• Participants can be encouraged to form their own groups; which I’ve seen participants do where they reach out to others in the general discussion forum and form their own groups on Facebook or other platform. I’ve seen this happen in MOOCs on several occasions. Groups may be formed by interest in a specific aspect of the topic, or by geography.  Groups are then run independently of the course with no involvement from the course leaders
  • I’ve also seen success with breaking discussion groups into smaller groups which allows for more manageable and intimate conversations. For a specific discussion question related to a given topic (module), three or four discussion forums are created and participants asked to contribute based on the first letter of their last name, e.g. for last names beginning in A to G, respond here,  from H to M respond here, etc. This can be very effective as it overcomes the challenge of the cumbersome discussion boards with massive numbers of participants, granted the numbers can still be large.

Formats for what’s described above can be the discussion forum within the LMS, or there are also digital bulletin boards that can be used, which I’ve seen used for smaller groups with tools such as Padlet (though I’ve not seen Padlet used for groups over 30, so not sure of the technical implications).  I like Padlet because users do not need to sign up and create an account, once a board is created (by course facilitator) it can be open for anyone to contribute to who has the link. There are other applications, but many require creating an account and updated versions of Java etc. which some students may not have.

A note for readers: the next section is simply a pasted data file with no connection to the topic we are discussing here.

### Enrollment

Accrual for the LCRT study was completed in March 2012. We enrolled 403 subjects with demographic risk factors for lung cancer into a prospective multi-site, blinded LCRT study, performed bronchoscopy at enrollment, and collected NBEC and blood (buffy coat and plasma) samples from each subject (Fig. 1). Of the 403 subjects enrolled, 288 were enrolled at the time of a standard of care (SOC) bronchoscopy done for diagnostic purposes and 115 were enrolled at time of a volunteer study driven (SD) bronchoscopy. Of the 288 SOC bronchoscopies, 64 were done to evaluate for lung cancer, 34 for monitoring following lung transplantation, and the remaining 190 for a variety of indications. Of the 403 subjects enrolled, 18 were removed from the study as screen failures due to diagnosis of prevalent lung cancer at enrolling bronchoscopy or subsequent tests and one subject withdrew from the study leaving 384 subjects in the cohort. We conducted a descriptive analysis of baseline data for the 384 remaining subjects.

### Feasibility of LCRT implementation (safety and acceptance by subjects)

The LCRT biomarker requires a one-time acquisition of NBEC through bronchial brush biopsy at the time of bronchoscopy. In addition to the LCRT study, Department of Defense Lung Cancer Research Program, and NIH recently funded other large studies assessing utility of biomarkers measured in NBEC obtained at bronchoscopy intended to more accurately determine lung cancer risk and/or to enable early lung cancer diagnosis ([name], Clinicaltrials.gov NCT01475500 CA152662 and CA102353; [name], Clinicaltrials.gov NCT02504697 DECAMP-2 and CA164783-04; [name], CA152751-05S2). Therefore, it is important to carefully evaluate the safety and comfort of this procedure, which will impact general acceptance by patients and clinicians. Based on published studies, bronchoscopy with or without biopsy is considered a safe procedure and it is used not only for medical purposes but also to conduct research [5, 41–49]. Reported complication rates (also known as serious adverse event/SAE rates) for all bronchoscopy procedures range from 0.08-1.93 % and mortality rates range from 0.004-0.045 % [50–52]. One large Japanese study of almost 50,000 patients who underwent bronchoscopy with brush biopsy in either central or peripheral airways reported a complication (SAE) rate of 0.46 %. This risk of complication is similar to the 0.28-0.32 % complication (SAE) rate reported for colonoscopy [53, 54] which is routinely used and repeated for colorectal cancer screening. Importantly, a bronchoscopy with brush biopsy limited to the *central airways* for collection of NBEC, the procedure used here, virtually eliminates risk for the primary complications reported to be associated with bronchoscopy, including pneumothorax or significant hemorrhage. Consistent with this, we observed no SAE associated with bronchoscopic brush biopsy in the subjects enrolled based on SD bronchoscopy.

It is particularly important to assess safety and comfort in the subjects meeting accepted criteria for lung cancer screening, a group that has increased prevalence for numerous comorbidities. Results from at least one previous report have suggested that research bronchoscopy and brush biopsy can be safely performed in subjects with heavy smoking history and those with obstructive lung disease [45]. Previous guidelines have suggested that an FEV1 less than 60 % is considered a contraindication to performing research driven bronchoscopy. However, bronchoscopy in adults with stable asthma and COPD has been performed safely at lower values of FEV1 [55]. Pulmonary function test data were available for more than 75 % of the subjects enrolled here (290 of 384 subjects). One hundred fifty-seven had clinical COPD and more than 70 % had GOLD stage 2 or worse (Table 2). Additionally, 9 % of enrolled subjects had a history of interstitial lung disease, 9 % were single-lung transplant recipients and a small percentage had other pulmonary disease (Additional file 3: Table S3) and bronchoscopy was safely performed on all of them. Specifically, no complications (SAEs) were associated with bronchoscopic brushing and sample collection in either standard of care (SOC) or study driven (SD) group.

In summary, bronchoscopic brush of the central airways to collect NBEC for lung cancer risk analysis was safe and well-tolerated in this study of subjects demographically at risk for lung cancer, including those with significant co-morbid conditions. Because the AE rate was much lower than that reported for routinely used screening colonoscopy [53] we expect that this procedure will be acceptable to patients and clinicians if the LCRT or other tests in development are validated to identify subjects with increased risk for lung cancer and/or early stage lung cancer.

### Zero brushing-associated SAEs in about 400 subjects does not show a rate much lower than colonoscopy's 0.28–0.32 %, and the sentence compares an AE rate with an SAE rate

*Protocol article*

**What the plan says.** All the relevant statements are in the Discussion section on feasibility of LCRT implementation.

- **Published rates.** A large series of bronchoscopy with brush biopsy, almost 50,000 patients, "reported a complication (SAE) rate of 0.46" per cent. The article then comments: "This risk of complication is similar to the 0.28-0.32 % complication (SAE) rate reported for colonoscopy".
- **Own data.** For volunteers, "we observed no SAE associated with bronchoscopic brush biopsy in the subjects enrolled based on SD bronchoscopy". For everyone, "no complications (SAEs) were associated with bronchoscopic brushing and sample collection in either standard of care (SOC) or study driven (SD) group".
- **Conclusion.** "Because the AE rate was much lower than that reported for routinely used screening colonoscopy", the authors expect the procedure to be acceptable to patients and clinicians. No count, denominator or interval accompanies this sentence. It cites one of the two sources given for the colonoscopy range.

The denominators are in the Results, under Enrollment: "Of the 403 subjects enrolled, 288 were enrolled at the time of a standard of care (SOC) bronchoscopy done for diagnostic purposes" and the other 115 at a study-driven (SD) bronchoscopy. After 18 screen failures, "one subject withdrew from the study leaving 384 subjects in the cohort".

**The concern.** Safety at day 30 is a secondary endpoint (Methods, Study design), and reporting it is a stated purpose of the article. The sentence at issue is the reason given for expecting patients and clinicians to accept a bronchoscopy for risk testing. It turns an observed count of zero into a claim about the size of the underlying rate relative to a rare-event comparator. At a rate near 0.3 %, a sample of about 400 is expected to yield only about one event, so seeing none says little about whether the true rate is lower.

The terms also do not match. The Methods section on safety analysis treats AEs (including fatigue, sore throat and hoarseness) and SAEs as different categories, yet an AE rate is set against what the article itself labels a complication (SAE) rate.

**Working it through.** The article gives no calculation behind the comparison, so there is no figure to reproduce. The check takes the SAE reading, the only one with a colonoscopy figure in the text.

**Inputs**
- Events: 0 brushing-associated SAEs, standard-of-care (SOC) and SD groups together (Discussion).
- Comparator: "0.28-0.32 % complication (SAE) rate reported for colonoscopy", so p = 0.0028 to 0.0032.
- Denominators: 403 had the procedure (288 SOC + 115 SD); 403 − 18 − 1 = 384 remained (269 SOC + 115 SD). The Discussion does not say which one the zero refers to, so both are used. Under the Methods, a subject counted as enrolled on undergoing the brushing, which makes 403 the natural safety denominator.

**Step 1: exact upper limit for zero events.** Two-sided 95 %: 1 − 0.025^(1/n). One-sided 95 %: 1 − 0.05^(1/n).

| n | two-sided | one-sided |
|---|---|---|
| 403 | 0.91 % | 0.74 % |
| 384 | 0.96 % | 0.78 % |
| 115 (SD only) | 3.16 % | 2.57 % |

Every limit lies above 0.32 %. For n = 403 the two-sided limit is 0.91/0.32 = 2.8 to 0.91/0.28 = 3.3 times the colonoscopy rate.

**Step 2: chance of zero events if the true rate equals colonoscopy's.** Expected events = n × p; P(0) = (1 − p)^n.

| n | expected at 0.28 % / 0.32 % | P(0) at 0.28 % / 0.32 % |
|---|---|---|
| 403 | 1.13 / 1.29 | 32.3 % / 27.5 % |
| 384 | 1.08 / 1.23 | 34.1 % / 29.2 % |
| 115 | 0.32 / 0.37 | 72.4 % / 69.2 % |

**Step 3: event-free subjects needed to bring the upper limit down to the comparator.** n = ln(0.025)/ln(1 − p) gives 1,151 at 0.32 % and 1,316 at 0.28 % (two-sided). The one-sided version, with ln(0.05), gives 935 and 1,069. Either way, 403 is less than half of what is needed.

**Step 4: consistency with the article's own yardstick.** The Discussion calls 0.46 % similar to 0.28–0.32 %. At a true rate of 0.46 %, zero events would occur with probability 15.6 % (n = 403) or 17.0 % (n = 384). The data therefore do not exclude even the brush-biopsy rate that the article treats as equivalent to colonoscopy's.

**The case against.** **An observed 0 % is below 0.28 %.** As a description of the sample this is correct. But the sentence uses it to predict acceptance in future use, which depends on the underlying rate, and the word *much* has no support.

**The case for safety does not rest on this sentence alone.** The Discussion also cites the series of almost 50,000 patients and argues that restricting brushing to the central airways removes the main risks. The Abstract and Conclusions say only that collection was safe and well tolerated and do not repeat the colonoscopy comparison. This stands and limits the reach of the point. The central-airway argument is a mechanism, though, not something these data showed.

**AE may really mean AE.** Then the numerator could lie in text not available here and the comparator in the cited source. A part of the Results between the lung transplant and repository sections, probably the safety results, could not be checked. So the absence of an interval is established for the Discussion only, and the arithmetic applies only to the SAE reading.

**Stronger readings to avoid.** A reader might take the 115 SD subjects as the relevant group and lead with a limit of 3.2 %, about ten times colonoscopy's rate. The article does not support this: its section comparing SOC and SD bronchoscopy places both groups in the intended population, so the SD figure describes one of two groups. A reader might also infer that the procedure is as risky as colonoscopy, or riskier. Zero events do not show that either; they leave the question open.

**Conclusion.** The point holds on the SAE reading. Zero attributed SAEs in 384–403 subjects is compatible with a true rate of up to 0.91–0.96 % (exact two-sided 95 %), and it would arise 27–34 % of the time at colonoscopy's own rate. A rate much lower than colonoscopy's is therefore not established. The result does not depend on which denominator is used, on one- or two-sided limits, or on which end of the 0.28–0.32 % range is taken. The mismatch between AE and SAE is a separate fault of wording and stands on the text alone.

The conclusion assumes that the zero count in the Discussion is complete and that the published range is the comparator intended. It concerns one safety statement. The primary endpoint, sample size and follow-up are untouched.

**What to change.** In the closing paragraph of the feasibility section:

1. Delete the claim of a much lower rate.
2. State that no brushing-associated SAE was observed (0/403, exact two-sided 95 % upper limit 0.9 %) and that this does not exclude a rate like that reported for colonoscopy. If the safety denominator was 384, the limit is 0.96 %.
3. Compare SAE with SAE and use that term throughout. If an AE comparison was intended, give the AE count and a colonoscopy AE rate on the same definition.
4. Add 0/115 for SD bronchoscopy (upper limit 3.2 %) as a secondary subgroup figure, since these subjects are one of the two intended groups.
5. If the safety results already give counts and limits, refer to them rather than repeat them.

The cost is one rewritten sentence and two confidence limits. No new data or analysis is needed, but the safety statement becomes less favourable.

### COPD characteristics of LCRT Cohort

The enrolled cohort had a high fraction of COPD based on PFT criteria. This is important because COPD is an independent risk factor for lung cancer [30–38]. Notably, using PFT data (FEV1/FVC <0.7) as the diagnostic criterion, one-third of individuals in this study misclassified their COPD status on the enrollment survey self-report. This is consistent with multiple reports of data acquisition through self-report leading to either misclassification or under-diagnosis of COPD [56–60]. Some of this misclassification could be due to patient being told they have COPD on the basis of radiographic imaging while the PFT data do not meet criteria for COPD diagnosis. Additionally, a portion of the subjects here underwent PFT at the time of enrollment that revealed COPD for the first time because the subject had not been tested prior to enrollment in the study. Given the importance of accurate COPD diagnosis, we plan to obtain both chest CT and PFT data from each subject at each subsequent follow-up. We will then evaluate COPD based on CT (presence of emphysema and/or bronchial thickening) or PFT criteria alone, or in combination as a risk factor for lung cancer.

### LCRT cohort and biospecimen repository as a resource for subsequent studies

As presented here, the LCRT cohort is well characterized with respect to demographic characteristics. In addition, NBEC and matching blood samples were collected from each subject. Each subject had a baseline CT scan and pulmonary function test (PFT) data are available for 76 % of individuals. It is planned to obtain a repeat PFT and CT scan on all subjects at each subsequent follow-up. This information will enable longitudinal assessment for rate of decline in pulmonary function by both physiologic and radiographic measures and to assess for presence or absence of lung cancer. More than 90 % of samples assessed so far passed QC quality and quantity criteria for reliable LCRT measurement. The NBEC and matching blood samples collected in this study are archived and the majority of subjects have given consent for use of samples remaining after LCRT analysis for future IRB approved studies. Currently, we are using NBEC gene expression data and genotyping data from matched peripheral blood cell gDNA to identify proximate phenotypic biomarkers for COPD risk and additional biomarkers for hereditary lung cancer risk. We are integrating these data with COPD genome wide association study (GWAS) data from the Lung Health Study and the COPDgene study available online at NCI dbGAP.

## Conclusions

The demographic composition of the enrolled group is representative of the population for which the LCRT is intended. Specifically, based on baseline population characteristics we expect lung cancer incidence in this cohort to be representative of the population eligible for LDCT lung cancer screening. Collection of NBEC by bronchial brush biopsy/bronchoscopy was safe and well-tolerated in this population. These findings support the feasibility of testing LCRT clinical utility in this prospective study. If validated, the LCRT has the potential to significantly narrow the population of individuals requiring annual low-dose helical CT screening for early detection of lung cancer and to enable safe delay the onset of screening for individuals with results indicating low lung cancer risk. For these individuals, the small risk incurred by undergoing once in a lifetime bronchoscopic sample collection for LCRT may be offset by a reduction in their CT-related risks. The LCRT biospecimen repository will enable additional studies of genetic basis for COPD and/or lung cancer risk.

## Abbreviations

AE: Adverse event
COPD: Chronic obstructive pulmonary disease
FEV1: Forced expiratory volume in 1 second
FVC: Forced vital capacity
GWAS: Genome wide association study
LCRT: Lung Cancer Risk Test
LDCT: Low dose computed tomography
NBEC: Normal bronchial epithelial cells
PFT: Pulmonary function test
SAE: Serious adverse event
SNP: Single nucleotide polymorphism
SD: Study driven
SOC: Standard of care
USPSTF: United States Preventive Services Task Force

Some MOOC platforms and structures are based on the small group concept and require participation, Stanford’s open courses I believe work on this concept of ‘mandatory’ participation by students who sign up. I believe the groups are fairly large, up to fifteen or twenty. I have not taken a course on this platform, but have heard from practitioners in my network who have.

Hope that helps.  Below are a few resources you may find helpful.

Resources

Need-to-Know-News: An EdX MOOC as Propaganda? and Grant to ‘Accelerate’ Adoption of Personalized Learning in Higher Ed

This ‘Need-to-Know’ blog post series features noteworthy stories that speak of need-to-know developments within higher education and K-12 that have the potential to influence, challenge and/or transform traditional education as we know it.

questionmark1. Is This EdX MOOC Propaganda?
An interesting development going on in the MOOC sector—whether a MOOC serves as propaganda. The MOOC in question is ‘Introduction to Mao Zedong Thought’ which some view as propaganda for the Chinese government.  Some MOOC students claim the course, delivered by professor Feng from Tsinghua University’s School of Marxism, is one-sided and glosses over events during Mao’s tenure. Significant events such as the Cultural Revolution Mao Zedong initiated. Even scholars are claiming it’s propaganda sponsored by the Chinese Government, as a professor of history from the United States Naval Academy does. He says this: